I’ll be the first to tell you, I am not the best at expressing gratitude.
In November 2013, I was working as a live-in nanny for my cousin, Kim. She’s crafty beyond belief and had created a “Thankfulness Tree” for the kitchen table. In reality, it was a dead branch stuck in a pot with little construction paper leaves. Every morning, we would write something we were thankful for on a leaf and hang it on the tree.
My thankful leaves were about as impressive as a first-grader’s: family, friends, my job, food.
Traditional. Stereotypical. It read like a list of things you take for granted.
That would soon change.
Our cousin, Stephen, had been in the hospital since the beginning of November. The weeks had been filled with strokes, surgeries, tests, prayers, and praise. Doctors struggled to find out what was wrong with him, but eventually, he started getting better. The Monday before Thanksgiving, the doctors discussed their discharge plan. Stephen would be going home soon, but would need in-home care while he recovered from the stroke damage.
He was still young and strong, so they had high hopes for his healing.
The Tuesday before Thanksgiving, my phone rang early in the morning. I answered it. My mother was practically whispering, choking back tears, “Jessica . . . Stephen is gone. He died around five this morning.”
I remember nothing else of that conversation. After I hung up, I sat on the edge of my bed, in shock.
He was supposed to be better. He was supposed to be going home. How could he just be gone? Why would God answer our prayers way back at the beginning of all of this only to take him now?
That morning, I went to the “Thankfulness Tree” and struggled to find something to write down.
I knew what I should be thankful for. I knew what I should write, but there was no deeper gratitude in my heart, just this hollow feeling of loss and betrayal. I questioned the goodness of the One I was supposed to be expressing my thanks to.
They said he would recover. We never got to say goodbye. What kind of loving God toys with people like that?
I questioned Him. I doubted Him. I felt betrayed, hurt, and angry.
Grief is hard to work through on its own. Working through a sudden loss during a season of thankfulness and celebration is enough to drive you insane.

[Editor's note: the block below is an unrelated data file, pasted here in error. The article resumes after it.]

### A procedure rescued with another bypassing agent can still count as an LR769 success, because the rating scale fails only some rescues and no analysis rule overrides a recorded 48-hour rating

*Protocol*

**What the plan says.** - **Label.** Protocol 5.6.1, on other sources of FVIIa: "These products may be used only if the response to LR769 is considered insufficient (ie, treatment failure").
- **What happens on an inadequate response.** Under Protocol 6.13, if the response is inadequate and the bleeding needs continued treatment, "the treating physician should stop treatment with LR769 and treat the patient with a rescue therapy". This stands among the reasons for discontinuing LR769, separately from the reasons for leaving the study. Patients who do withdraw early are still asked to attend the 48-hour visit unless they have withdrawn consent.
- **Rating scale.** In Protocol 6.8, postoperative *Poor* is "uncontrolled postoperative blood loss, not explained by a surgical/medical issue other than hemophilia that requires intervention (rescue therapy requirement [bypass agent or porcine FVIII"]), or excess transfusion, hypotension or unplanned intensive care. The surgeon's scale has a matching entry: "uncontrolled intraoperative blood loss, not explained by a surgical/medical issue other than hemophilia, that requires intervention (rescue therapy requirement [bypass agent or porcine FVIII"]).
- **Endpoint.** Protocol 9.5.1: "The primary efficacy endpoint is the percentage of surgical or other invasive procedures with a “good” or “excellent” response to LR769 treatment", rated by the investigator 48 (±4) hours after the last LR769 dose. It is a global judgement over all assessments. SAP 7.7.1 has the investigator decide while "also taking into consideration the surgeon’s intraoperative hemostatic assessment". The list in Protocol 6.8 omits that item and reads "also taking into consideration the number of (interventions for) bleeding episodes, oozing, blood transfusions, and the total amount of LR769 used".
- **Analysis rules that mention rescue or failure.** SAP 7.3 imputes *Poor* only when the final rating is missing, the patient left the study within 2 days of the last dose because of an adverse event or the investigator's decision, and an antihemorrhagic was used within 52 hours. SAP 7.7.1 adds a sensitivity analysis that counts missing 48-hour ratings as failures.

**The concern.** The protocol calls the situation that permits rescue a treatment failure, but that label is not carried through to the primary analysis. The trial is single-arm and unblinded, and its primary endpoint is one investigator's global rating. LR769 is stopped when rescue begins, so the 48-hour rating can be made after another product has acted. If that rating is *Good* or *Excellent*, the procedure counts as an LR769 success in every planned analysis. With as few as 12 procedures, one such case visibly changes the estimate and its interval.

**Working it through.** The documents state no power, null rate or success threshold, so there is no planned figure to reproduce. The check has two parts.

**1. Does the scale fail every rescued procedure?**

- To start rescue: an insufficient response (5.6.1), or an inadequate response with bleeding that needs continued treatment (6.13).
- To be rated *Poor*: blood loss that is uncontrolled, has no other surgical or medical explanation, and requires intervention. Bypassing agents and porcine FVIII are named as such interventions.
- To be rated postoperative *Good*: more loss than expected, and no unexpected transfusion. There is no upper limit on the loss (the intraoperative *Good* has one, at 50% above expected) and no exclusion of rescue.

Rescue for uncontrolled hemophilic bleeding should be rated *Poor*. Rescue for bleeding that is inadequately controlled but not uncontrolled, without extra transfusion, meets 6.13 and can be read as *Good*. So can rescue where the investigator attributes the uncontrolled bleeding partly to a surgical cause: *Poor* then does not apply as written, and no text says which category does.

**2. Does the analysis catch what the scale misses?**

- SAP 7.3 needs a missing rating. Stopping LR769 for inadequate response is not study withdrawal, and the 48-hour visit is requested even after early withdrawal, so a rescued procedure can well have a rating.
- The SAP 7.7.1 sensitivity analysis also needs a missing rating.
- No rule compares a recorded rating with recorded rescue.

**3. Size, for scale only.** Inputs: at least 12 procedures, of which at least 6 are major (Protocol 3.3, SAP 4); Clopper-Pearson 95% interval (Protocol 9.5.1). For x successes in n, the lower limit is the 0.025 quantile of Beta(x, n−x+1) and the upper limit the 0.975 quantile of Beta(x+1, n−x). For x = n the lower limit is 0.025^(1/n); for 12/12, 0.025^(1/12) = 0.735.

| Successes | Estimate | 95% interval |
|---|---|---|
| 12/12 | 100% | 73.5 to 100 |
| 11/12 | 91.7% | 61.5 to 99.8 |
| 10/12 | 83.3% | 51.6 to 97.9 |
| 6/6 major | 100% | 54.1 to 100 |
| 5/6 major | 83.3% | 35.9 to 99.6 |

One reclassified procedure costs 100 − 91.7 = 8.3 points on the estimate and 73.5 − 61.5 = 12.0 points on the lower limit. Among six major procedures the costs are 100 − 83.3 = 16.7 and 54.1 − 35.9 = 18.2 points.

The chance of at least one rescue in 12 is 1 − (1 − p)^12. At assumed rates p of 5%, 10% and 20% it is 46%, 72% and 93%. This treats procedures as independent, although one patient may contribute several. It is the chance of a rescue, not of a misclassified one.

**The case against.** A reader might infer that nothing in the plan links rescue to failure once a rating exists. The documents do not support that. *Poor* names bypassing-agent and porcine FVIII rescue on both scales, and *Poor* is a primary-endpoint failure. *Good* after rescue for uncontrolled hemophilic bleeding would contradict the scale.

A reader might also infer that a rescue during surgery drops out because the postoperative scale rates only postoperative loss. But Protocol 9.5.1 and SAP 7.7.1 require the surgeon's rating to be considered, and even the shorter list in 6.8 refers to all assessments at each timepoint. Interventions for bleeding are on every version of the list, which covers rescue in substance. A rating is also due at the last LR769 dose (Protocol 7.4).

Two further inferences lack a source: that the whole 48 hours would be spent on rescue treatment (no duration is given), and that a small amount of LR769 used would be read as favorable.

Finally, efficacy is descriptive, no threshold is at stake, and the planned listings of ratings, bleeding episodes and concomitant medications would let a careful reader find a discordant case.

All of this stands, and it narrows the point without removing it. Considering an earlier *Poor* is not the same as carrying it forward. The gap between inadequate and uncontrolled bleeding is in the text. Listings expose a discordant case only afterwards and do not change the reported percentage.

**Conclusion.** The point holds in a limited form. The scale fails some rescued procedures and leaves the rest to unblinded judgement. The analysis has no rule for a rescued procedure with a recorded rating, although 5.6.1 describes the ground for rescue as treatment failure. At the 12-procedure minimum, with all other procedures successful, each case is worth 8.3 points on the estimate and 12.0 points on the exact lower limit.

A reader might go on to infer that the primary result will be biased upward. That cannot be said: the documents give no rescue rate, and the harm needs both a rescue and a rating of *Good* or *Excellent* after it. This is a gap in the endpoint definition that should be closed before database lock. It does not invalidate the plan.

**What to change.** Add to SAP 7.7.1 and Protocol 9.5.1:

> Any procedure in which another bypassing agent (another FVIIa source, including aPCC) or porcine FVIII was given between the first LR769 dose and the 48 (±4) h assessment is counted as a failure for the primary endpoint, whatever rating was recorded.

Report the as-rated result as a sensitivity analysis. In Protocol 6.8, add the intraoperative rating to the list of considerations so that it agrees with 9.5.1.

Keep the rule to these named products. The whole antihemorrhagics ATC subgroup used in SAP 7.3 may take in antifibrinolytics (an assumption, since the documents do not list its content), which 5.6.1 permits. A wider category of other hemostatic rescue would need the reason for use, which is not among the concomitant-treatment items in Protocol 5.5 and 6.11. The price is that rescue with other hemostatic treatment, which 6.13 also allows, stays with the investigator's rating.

It took me months of pretending to be OK to realize that you can’t make healing happen by pretending you aren’t hurting.
Eventually, I realized it was OK to tell God exactly how I was feeling.
This is what we see in the story of Lazarus as told in John 11.
In Sunday school, we focus on the miracle of raising Lazarus from the dead because it makes a really neat coloring page, but there’s a story before that.
It’s the story of two sisters, their ailing brother, and their friend, Jesus.
Mary and Martha, Lazarus’ sisters, sent word to Jesus that Lazarus was ill and pleaded with Him to come. He delayed and finally made His way to Bethany four days after Lazarus died. There, Mary and Martha remind Him that if He had been there, their brother wouldn’t be dead.
This is where we find the shortest verse in the Bible, “Jesus wept.” Jesus doesn’t take the opportunity to lecture about His sovereignty. He doesn’t scold them for questioning Him. He meets Mary and Martha in their grief by weeping with them. He weeps even though He knows all the answers, and He knows what He’s about to do.
He graciously responds to their hurt and questioning by drawing closer to them.
There’s an intimacy in being honest, even if it seems ungrateful or “un-Christian.”
Losing my cousin smack in the middle of the holiday season has been one of the most painful experiences of my adult life. It has shaken my faith in ways nothing else has. There have been many times I have simply told God, “I’m having a hard time believing You’re good right now.”
Oddly enough, I have never felt God’s presence more clearly.
I now know God to be a tender and compassionate friend, one who grieves with me.
Even when we doubt and question. Even when we struggle to see good, He is Immanuel, God with us. A God who knows us, loves us, and grieves with us.
For that, I am forever grateful.